News bites, March 2011

This article was originally published in March 2011

Universal obesity?

U.K. scientists studying obesity have discovered it’s not just humans that are getting more obese. They studied 12 species that live close to humans including cats, dogs, rats and monkeys and found that all have gotten fatter over a 50-year period, despite odds of one in 8,333. Suspected causes include exposure to endocrine-disrupting chemicals, new viruses, and reduced nutrient levels in food. (The Organic Center/Proceedings of the Royal Society)

Pesticide liability

A court of appeals has upheld a $1 million award to an organic farm for damages from pesticide drift. Jacobs Farm/Del Cabo — a PCC vendor for organic cherry tomatoes — sued Western Farm Service in 2008 after its organophosphate pesticides rendered Jacobs’ vegetable organic crop unmarketable. The three-judge panel ruled unanimously that following regulations and label instructions does not protect them from liability. (Capital Press)

True Source Honey

The U.S. honey industry is launching a program to try to stop the flow of illegal honey into the U.S. market. Americans consume more honey than U.S. beekeepers produce but the wholesomeness and origins of imported honey have been problematic. The True Source Honey Initiative is offering third-party audits and a seal to packers that identify a honey’s origin and purity. (Associated Press)

USDA Certified Biobased

The U.S. Department of Agriculture (USDA) has launched a new certification for so-called “biobased” products. The USDA “Certified Biobased Product” label will identify non-food products with at least 25 percent of their materials from biological sources. “Biobased” doesn’t mean eco-friendly, however, because it doesn’t consider a product’s impact on the environment from its creation to disposal in a landfill or incinerator. (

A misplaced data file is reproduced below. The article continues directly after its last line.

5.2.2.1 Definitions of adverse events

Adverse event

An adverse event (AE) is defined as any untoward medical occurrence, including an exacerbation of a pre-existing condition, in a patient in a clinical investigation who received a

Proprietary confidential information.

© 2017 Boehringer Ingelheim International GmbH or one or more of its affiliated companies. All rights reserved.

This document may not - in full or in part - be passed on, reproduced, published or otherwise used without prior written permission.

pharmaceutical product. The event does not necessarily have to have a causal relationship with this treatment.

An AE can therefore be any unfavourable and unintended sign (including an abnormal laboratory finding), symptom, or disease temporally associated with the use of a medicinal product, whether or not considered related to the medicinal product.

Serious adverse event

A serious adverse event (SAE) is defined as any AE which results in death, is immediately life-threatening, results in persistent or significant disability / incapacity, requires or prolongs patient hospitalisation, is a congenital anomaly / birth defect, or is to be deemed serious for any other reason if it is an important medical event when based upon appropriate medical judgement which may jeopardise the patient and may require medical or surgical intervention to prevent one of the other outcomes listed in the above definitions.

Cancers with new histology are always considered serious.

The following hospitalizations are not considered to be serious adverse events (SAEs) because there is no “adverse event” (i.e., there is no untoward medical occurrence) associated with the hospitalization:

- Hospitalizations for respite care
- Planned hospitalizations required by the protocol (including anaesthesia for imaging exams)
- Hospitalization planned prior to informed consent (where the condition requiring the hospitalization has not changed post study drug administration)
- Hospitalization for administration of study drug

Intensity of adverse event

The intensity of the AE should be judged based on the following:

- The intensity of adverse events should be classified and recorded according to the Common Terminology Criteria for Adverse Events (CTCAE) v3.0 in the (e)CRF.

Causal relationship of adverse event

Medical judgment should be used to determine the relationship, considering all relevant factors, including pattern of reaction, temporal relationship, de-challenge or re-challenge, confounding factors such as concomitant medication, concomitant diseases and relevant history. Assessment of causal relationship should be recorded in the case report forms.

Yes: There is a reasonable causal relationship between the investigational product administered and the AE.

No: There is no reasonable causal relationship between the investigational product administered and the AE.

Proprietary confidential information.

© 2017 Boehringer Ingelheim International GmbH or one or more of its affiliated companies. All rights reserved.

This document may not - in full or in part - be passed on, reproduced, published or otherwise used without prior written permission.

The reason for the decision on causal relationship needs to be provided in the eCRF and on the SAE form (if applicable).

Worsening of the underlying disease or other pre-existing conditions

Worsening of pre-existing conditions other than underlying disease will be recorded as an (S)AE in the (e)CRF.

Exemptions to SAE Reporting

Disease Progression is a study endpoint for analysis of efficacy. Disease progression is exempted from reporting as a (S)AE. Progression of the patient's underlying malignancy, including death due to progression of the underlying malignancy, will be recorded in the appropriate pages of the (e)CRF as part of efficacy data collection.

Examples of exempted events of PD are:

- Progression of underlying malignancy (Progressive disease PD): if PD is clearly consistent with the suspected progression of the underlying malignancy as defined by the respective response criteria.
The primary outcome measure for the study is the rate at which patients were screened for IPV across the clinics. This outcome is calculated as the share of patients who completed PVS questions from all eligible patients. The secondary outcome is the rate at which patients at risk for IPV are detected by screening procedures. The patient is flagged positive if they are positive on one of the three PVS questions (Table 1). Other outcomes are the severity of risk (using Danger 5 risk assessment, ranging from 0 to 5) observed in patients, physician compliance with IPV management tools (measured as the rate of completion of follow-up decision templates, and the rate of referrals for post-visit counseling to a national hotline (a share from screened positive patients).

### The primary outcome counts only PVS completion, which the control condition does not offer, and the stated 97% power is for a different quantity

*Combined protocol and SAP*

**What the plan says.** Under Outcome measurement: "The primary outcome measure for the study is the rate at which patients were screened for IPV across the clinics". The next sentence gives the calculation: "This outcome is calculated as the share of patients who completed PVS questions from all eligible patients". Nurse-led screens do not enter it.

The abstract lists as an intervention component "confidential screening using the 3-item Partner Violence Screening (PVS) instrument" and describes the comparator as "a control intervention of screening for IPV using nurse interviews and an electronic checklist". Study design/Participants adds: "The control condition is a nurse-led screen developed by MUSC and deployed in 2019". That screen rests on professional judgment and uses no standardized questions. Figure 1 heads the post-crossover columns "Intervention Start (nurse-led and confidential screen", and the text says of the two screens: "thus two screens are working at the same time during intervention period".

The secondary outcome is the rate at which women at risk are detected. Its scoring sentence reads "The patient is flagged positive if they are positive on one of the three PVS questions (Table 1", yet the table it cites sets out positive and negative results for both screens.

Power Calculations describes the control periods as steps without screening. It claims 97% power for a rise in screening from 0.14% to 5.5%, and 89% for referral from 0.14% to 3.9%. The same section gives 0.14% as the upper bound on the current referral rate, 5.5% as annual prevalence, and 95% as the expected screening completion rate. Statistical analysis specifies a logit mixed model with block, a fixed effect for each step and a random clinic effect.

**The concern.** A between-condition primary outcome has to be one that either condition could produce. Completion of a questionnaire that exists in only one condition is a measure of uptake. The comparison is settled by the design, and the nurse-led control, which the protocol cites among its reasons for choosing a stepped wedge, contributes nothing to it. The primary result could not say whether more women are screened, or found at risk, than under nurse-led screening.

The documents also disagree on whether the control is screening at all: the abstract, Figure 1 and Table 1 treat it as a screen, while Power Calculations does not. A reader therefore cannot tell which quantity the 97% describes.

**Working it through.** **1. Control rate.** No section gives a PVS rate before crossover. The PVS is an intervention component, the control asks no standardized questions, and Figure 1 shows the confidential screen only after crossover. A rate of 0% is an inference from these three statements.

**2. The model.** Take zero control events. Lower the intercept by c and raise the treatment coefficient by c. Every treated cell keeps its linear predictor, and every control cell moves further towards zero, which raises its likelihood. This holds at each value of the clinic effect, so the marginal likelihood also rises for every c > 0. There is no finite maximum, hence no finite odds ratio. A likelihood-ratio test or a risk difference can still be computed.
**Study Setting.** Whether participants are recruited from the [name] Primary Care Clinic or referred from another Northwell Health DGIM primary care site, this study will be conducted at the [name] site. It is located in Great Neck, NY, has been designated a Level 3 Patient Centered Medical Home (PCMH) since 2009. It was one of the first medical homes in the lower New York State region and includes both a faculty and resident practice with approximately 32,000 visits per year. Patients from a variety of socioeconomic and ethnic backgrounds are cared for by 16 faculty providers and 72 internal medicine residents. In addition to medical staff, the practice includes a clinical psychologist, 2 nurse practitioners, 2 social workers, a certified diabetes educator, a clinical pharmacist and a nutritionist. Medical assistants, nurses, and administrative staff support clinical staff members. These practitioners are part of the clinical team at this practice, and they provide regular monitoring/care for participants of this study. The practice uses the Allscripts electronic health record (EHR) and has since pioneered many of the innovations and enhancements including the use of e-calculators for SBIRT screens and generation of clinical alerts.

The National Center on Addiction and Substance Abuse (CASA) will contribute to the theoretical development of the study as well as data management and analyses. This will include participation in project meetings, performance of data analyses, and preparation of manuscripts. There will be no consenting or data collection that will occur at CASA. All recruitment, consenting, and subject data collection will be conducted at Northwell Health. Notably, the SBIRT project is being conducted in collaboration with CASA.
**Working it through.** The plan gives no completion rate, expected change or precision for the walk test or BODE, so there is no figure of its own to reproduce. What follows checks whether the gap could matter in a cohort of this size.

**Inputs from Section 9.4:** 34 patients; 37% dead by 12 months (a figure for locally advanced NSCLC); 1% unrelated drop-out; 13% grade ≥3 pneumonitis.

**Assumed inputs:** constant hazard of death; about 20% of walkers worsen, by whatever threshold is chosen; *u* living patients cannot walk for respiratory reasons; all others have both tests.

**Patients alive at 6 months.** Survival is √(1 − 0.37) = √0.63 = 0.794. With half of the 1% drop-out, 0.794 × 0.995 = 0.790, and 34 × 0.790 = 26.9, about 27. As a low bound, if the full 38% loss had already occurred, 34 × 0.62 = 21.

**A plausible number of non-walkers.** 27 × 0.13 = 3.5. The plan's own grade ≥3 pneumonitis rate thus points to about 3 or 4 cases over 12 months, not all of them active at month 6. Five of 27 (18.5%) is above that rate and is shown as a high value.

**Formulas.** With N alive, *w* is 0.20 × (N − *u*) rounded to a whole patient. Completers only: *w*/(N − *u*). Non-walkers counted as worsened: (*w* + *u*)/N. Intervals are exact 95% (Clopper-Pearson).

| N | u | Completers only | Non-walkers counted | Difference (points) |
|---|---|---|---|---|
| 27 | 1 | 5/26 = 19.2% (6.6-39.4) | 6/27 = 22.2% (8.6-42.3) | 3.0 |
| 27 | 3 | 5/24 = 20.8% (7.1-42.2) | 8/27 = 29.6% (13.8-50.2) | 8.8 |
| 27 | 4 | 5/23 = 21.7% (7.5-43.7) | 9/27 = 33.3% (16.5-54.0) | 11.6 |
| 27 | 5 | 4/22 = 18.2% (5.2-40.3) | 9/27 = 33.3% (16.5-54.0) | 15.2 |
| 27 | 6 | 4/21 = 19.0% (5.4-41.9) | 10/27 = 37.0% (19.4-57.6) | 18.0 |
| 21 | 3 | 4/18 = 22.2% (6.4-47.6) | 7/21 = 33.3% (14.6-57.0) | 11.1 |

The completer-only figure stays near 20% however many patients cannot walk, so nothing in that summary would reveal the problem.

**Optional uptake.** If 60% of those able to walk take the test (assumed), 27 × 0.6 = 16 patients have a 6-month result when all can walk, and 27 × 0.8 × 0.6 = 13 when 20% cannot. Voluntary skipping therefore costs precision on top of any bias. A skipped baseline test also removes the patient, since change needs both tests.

Sustainability a bad word?

Advertising Age has named “sustainability” one of the “jargoniest jargon” words of 2010 that it wishes people would stop saying. It’s right up there with monetize, choiceful, and the new normal, among others. The trade journal explains its decision by describing sustainability as “a good concept gone bad by misuse and overuse.” (Advertising Age)

Organic milk healthier

A new study in the Journal of Dairy Science confirms once again that organic milk is healthier than non-organic milk, containing more beneficial omega-3 fats and conjugated linoleic acid. Researchers at Newcastle University studied 22 different milk brands over different years and found omega-3 levels averaged 60 percent higher in organic milk and CLA levels 30 percent higher. They said the differences are due to the grass-centered diet of organic cows. (Dairy Reporter)

GOP drops “organic”

The new Republican majority on the House Agriculture Committee seems to be de-emphasizing organics. The Agriculture Subcommittee on Horticulture and Organic Agriculture has overseen organic agriculture but now, committee chair Jean Smith (R-Ohio) has dropped the word “organic” entirely from the subcommittee’s name. It’s now simply the Subcommittee on Nutrition and Horticulture, even though organic agriculture remains a key responsibility. (La Vida Locavore)